Trump retweeted the quote from a conservative author and radio host Wayne Allyn Root.
By World Israel News Staff
President Donald Trump retweeted a post on Wednesday from conservative author and radio host Wayne Allyn Root that American Jews “don’t even know what they’re doing or saying anymore. It makes no sense!”
Root was likely referring to that fact that polls show U.S. Jews overwhelmingly oppose Trump despite the president’s track record of supporting Israel, including moving the U.S. Embassy to Jerusalem, recognizing the Golan Heights as Israeli territory, cutting aid to the Palestinian Authority, and tightening sanctions on Iran, which has threatened Israel repeatedly with annihilation.
Pew Research found that 79% of U.S. Jews in 2018 voted Democrat for the House of Representatives.
Root also complimented the president for his efforts on behalf of Israel.
Root said Trump is “the greatest President for Jews and for Israel in the history of the world, not just America, he is the best President for Israel in the history of the world… and the Jewish people in Israel love him like he’s the King of Israel. They love him like he is the second coming of God…”
The president’s retweet prompted a string of comments on Twitter both for and against him. One prominent name was Yair Netanyahu, son of Israel’s prime minister, who appeared to endorse Root’s words.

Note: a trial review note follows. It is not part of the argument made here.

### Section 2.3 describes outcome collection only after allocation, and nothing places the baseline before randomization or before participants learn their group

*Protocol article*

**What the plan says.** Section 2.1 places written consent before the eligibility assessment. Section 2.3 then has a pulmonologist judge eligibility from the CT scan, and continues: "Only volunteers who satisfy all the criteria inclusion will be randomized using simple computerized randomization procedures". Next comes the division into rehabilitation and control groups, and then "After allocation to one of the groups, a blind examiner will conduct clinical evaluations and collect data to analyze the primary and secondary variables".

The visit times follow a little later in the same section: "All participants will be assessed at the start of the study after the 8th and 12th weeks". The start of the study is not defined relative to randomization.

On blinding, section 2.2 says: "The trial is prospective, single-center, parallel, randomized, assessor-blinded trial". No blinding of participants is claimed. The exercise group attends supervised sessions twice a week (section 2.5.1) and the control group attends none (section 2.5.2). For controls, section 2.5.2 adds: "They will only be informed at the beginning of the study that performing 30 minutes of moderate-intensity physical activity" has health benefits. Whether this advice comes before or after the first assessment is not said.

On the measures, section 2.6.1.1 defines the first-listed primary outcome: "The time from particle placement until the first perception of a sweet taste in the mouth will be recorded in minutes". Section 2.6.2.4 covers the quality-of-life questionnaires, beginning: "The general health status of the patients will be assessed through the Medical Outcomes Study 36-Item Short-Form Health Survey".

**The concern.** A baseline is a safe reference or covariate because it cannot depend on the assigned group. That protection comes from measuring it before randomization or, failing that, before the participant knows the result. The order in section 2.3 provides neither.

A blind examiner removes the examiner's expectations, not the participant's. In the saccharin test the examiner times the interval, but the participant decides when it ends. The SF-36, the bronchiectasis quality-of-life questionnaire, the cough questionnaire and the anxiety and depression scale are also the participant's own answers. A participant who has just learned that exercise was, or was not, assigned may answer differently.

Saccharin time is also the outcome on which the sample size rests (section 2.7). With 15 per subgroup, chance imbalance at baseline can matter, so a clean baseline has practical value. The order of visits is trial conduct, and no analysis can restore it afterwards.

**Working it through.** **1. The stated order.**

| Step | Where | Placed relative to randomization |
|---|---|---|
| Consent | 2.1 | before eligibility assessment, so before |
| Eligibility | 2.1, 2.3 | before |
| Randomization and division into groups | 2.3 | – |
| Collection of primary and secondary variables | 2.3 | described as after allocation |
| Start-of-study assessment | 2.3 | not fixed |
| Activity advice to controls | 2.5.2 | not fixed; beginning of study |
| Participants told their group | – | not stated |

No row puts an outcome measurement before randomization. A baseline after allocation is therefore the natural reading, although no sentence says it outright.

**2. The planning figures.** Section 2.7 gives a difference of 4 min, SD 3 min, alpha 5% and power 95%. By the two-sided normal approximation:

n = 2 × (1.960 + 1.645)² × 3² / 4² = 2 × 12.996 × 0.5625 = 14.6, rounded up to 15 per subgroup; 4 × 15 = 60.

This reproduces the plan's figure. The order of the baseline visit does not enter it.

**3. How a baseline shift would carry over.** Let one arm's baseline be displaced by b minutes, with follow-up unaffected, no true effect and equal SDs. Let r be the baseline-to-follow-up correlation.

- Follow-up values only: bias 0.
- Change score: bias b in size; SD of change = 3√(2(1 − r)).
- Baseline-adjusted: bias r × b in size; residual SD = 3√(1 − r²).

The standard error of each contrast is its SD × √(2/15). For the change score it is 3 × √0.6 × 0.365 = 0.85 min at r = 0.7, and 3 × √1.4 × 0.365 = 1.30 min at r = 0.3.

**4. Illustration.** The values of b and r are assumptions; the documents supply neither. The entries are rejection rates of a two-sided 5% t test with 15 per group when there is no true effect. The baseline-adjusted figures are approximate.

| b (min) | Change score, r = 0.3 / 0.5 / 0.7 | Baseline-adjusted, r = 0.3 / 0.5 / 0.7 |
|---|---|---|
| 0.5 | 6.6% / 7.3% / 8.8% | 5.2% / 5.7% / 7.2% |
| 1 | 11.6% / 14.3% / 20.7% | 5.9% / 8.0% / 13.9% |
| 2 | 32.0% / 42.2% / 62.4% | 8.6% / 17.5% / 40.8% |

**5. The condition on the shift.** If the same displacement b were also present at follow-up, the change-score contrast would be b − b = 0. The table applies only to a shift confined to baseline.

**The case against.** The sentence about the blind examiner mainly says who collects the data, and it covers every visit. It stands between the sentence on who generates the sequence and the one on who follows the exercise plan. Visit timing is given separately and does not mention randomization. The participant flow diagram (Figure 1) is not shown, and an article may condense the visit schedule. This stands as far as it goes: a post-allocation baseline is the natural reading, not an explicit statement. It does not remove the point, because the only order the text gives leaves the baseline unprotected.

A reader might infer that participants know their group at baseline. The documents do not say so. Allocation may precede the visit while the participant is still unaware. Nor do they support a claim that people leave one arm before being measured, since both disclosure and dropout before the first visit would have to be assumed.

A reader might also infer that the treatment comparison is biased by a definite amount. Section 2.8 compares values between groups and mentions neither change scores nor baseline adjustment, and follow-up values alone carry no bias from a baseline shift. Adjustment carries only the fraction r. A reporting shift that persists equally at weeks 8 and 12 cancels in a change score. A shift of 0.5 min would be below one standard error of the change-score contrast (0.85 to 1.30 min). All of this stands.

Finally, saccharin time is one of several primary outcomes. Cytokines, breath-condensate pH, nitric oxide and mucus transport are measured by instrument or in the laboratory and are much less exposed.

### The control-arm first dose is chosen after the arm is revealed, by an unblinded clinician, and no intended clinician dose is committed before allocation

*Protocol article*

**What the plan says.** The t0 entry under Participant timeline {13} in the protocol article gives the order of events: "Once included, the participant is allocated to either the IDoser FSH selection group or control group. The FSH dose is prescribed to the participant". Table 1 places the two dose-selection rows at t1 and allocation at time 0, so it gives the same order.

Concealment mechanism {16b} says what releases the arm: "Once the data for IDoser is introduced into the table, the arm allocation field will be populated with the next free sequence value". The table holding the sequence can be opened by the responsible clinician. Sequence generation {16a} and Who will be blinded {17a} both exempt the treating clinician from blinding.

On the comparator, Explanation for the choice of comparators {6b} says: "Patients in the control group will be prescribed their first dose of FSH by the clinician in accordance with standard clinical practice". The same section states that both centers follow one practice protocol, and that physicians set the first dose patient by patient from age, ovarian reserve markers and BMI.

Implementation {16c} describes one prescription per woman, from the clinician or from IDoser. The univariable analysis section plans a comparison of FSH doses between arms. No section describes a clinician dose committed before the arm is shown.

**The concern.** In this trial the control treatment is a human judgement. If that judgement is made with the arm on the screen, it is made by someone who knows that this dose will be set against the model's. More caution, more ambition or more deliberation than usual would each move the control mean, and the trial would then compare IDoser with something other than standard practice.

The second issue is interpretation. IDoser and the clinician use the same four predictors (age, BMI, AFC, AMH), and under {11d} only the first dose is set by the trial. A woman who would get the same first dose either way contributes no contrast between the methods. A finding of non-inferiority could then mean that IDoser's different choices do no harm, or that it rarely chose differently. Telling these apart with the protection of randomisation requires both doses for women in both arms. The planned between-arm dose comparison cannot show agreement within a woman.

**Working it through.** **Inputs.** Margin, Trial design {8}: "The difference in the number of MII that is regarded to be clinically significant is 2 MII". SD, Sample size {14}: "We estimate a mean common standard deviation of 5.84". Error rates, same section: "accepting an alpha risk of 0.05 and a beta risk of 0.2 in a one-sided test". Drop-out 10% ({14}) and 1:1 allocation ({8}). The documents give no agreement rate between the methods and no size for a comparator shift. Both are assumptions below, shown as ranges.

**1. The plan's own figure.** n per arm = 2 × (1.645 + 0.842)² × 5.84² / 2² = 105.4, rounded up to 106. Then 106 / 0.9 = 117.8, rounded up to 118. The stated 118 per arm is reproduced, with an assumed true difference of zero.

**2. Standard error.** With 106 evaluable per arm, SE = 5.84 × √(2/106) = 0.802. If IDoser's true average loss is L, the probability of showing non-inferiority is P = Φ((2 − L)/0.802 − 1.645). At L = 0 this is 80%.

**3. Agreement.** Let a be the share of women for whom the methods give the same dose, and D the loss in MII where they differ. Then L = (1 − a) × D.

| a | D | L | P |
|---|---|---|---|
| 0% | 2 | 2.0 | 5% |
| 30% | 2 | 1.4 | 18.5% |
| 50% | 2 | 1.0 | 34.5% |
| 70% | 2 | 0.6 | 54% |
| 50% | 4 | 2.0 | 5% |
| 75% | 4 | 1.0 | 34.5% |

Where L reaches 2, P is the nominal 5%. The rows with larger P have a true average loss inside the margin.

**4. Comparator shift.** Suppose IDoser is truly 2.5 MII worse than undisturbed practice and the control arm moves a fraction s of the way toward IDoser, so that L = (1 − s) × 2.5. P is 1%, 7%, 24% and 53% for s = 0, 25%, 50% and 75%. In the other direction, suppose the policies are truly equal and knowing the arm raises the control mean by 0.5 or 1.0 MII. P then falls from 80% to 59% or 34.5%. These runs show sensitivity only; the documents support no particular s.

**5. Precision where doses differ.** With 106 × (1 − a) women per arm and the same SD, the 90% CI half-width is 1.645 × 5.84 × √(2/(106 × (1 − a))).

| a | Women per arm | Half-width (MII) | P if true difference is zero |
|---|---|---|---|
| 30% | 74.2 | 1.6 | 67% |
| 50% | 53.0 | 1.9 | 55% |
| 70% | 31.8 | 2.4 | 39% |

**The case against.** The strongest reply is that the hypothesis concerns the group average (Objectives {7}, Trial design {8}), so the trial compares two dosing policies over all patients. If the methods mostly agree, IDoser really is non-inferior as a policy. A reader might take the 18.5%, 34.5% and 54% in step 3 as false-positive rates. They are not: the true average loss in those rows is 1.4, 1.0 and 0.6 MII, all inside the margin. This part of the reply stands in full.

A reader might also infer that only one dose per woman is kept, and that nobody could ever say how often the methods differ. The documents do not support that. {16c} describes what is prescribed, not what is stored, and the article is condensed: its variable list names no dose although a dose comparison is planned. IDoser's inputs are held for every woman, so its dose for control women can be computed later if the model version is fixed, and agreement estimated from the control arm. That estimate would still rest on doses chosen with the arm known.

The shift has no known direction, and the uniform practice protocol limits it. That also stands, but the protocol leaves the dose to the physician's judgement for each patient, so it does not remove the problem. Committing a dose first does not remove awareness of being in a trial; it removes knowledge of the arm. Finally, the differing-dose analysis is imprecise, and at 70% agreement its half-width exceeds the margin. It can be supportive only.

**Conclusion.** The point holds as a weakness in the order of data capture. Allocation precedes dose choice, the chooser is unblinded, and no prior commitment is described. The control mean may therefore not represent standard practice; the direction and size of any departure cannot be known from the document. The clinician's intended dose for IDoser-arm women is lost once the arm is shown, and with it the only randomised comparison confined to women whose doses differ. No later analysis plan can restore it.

“We love president Trump in Israel! The best friend the Jewish people ever had in the White House! Thank you!” he tweeted.
We love president Trump in Israel! The best friend the Jewish people ever had in the White House! Thank you! ❤️🇺🇸🇮🇱
— Yair Netanyahu 🇮🇱 (@YairNetanyahu) August 21, 2019
The tweet follows criticism the president received after he said on Tuesday at the White House that American Jews who voted Democrat show “either a total lack of knowledge or great disloyalty.”
Liberal Jewish groups like J Street, the Jewish Democratic Council of America and Democratic Majority for Israel jumped on Trump’s comments, suggesting that he was employing an anti-Semitic trope about dual loyalty. Jonathan Greenblatt, representing the more mainstream Anti-Defamation League, also weighed in on their side.
However, other groups such as the Republican Jewish Coalition defended Trump, arguing that the president was speaking about people being disloyal to themselves and their own identity.
Taking the entirety of the president’s remarks, the latter appears more to be the case as the president defended Israel.
Trump commented on attacks against the Jewish state by Reps. Ilhan Omar of Minnesota and Rashida Tlaib of Michigan, who have made numerous anti-Israel comments in the short time they’ve been in office. At a Monday press conference, the two hinted at cutting aid to Israel.
Trump said on Tuesday that “Five years ago, the concept of even talking about this – even three years ago – of cutting off aid to Israel because of two people that hate Israel and hate Jewish people – I can’t believe we’re even having this conversation.”
“Where has the Democratic Party gone? Where have they gone where they’re defending these two people over the State of Israel?” Trump said.